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Talking Points:

  • Crude oil prices may drop on risk aversion despite supportive EIA data
  • EU to sound off about US tariff increase, may rekindle trade war worries
  • US retail sales may boost commodities, but only if risk appetite holds up

Crude oil prices were taken on a wild ride yesterday. The WTI contract surged as on-target US inflation data eased worries about Fed rate hike acceleration, sending the US Dollar lower. It turned sharply lower soon thereafter however, tracking stocks downward after US President Donald Trump suddenly fired Secretary of State Rex Tillerson. Gold prices built upon CPI-related gains as risk aversion sent bond yields lower.

Looking ahead, the US Retail Sales report may deliver another in-line outcome that reinforces status quo Fed policy bets, which might boost commodities as the greenback suffers further. That implies confidence in global growth and thereby the capacity for other central banks to catch up to the US central bank’s hawkish lead. S&P 500 futures are pointing tellingly lower however, hinting that may be too much to ask for.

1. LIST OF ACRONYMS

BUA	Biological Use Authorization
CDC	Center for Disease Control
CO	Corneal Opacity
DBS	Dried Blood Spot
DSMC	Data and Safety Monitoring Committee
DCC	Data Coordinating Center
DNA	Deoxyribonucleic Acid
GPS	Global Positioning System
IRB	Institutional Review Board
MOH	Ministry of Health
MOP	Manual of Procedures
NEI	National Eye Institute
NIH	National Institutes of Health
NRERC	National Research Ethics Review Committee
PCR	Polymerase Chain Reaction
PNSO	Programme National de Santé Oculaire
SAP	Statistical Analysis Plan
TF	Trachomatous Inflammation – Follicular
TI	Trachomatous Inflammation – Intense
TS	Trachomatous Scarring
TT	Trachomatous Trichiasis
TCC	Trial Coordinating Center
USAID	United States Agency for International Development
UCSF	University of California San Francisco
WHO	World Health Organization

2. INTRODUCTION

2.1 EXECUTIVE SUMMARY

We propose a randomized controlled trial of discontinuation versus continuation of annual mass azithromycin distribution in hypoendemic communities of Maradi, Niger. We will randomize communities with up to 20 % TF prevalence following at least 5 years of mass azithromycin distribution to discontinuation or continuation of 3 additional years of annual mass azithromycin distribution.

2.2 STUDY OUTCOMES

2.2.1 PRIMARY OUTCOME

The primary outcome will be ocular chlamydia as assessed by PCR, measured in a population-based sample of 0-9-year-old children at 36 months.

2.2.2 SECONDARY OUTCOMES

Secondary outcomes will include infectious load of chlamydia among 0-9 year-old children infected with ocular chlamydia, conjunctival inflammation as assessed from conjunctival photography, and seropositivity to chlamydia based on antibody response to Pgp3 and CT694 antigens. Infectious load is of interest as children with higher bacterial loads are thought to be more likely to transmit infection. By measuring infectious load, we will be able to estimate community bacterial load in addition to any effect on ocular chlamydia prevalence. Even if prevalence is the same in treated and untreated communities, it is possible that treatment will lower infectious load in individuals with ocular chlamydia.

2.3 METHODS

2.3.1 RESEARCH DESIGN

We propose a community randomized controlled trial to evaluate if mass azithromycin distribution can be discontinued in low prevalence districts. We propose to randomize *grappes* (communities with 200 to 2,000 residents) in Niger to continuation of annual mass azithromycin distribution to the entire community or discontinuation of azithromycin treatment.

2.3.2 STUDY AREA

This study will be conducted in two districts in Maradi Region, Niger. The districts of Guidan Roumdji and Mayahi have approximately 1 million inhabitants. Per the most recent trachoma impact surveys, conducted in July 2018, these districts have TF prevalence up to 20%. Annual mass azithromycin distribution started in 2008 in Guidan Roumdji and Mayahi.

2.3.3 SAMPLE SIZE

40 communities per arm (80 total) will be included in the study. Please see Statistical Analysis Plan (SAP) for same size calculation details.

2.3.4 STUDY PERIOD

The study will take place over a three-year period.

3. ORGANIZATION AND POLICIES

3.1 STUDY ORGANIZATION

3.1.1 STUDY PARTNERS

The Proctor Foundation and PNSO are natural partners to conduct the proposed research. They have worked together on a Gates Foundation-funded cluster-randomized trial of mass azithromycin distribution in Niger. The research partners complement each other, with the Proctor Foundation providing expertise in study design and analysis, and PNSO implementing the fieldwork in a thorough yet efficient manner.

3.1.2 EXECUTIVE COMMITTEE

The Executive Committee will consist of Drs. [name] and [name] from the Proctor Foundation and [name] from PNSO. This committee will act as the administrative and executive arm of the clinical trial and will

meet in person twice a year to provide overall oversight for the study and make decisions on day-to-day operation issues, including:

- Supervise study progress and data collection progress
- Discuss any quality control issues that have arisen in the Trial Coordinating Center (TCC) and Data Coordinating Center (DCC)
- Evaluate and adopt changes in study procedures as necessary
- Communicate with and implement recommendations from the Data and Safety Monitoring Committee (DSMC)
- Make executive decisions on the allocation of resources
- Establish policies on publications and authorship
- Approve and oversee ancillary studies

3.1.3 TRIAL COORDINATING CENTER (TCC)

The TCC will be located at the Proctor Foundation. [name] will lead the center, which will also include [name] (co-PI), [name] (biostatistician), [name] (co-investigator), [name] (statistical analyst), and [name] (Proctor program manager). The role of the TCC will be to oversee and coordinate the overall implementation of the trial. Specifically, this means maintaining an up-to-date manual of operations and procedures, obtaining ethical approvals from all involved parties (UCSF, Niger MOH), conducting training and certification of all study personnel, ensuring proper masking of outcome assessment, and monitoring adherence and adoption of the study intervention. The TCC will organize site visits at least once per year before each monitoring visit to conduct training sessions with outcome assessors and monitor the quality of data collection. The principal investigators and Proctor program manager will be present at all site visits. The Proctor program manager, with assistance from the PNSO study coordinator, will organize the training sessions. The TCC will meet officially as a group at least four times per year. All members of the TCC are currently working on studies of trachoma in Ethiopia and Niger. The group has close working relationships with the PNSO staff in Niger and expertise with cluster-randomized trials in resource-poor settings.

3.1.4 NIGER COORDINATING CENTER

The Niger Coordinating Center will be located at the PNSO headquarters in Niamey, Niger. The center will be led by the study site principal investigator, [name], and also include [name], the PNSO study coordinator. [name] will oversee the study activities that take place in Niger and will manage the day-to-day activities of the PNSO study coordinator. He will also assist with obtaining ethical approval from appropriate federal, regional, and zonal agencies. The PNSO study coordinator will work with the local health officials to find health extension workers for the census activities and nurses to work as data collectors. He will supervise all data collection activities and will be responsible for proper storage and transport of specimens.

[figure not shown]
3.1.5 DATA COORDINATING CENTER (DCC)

Trade war jitters may re-emerge as a potent headwind for risk appetite. The European Commission is set to comment on the EU response to last week’s US steel and aluminum tariff hike. The regional bloc has not secured an exemption thus far and key officials have taken a combative tone on the matter. Rhetoric paving a path to retaliation might send the markets scrambling.

EIA inventorydata is also on tap, with crude stocks expected to add 2.4 million barrels. API figures published yesterday argued for a more modest 1.16 million barrel inflow. Prices might enjoy a bit of a lift if official figures hew closer to that outcome. The release’s market-moving potential is likely to be dulled if not altogether neutralized if swings in broader sentiment trends prove to be violent however.

See our free guide to learn what are the long-term forces driving crude oil prices!


Gold prices are still clinging to support in the 1312.36-16.50 area (range floor, 38.2% Fib retracement). A daily close below this barrier exposes the 50% level at 1301.19. Alternatively, a rebound above range resistance at 1341.04 clears the way for a test of the 38.2% Fib expansion at 1352.40.

Crude Oil Prices Vulnerable Despite Supportive Inventory Data


Crude oil prices are oscillating within a typically bullish Falling Wedge pattern. Confirmation on a close above its upper boundary at 62.30 opens the door for a retest of 64.21, the February 26 high. Alternatively, a move below the 59.68-60.00 area (wedge floor, March 8 low) targets the February 9 bottom at 58.11.

Crude Oil Prices Vulnerable Despite Supportive Inventory Data


--- Written by Ilya Spivak, Currency Strategist for

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